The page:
cl-acronyms

2015-03-02

cl-acronyms

An acronym expander that utilizes a templating system.

How-to

After loading the system, simply use (acronyms:expand your-acronym-here) to generate an phrase that has the first letter of each "main word" be your-acronym-here. Optionally, providing a numerical argument like (acronyms:expand your-acronym-here iteration) will expand that acronym iteration times, and collect all results into a list.

You can reload the list of words by evaluating (refresh-list). This will load a file named "mobiposi.i" in the same directory as the code into the program. You can find out how many entries the dictionary has through (total-entries) and (total-structures). If for any reason you wish to delete the list without reloading a new one, use (reset-list).

Dependencies

mobyposi.i

cl-acronyms uses mobyposi.i, a list of words with tags that indicates each word's part of speech. The version that this code uses the multiplication sign "?" as the delimeter between words and tags, uses Unix file endings, and was converted to use Unicode. There are some known problems with the data, particularly regarding letters with diacritics, that proves difficult to fix given the sheer size of the file.

When loading the list, (refresh-list) will automatically skip any entries that have spaces in them, as those are unsuitable targets for an expansion of the acronym.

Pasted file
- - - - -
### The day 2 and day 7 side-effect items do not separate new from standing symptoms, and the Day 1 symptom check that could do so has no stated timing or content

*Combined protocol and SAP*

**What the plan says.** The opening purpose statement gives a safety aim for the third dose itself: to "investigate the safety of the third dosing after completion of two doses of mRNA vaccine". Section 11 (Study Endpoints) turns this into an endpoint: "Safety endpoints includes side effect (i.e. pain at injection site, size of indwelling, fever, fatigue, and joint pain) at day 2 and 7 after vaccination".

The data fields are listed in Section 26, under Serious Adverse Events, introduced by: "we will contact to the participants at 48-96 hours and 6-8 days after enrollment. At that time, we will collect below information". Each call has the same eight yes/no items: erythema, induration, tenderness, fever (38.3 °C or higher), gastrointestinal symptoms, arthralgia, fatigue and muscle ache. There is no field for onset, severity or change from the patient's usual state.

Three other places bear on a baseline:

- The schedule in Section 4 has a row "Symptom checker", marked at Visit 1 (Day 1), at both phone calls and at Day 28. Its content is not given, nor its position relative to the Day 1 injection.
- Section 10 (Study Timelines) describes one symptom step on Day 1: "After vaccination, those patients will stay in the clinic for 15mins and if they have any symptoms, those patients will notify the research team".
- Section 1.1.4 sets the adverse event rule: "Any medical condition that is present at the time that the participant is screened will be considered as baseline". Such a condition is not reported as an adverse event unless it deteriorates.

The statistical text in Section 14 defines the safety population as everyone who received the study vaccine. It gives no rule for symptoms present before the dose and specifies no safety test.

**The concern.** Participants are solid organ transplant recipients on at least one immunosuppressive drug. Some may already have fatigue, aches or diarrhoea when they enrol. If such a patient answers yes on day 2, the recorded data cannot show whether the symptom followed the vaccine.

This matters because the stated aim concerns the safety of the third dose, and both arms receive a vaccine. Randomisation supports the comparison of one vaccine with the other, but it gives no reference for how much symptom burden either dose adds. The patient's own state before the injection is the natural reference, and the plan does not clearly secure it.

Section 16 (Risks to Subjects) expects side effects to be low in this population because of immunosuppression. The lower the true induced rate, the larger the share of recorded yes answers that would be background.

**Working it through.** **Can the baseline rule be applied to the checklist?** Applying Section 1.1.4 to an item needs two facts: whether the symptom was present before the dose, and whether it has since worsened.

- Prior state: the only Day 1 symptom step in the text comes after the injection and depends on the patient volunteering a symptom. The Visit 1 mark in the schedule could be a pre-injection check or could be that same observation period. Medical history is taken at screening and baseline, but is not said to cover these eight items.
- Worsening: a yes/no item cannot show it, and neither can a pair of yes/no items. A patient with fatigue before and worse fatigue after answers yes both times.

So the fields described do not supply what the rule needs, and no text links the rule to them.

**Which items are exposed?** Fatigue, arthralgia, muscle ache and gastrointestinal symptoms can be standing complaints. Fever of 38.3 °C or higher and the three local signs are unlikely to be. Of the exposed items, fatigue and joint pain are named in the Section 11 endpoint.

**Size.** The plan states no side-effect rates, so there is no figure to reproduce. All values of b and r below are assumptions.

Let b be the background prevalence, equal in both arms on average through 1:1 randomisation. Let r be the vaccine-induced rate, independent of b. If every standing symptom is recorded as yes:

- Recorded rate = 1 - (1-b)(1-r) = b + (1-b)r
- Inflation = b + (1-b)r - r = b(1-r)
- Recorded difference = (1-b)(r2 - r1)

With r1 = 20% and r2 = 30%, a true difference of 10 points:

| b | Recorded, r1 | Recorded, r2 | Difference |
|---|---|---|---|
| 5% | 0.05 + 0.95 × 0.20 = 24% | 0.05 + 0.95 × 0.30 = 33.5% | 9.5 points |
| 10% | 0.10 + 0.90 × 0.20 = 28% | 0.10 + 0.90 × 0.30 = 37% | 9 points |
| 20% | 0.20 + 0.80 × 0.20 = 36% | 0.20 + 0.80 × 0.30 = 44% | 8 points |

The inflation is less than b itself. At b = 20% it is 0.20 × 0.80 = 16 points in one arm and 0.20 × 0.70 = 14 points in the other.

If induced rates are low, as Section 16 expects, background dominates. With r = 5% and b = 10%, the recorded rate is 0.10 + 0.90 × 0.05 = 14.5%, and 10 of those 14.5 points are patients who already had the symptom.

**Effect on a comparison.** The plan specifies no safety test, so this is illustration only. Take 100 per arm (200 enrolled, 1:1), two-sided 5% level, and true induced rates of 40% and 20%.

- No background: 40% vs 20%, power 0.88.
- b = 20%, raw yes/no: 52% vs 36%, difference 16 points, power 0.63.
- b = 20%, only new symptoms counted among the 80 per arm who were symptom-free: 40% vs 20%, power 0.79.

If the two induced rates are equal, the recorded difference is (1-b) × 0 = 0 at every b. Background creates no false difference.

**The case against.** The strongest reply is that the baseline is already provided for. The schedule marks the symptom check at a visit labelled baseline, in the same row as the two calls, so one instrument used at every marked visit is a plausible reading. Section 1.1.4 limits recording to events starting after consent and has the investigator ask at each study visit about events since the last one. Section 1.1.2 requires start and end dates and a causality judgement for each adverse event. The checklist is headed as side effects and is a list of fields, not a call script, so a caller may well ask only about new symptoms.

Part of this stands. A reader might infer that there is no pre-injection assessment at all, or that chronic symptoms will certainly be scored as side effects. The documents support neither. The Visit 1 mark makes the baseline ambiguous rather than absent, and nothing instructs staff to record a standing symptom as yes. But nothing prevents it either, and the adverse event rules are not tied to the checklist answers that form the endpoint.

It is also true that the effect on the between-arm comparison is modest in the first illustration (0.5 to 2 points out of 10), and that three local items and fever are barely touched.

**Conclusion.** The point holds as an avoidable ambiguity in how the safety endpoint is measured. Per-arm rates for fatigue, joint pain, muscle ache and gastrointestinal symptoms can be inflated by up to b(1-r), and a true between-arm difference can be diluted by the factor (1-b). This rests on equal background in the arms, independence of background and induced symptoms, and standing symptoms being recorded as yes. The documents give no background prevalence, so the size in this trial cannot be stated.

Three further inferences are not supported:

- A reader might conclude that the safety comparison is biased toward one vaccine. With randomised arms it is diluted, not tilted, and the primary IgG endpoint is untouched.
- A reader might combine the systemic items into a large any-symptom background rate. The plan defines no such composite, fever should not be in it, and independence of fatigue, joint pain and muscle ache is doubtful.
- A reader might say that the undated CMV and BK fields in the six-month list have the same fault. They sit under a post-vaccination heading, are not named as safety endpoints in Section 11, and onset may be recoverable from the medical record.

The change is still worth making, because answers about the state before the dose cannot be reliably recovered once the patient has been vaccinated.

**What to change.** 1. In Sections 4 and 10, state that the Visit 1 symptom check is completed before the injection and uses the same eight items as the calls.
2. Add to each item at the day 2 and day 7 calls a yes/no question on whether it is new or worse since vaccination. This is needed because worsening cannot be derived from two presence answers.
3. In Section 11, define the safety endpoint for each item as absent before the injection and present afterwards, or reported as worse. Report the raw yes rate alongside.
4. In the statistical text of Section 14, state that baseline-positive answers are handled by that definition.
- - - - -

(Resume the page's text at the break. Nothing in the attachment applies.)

The file contains some unusual, uncommon or obsolete words that may confuse a reader that might use it just for laughs. Interested parties can provide a less confusing list with a similar size.

cl-acronyms also depends on alexandria and split-sequence in the current setup.

Future

cl-acronyms remains a work in progress, though it works out of the box as it is. Below are some of the things that are desired for future versions, in no particular order:

  • A more intelligent word structure system
  • A list of sentence structures in the ballpark in scope as mobyposi.i
  • A slightly smaller mobyposi.i that doesn't use quite so many archaic words
  • Greater control over how phrases are constructed:
  • Direct control over capitalization
Author
Isora?athe? Zorethan <isoraqathedh.zorethan@gmail.com>
Maintainer
Isora?athe? Zorethan <isoraqathedh.zorethan@gmail.com>
License
MIT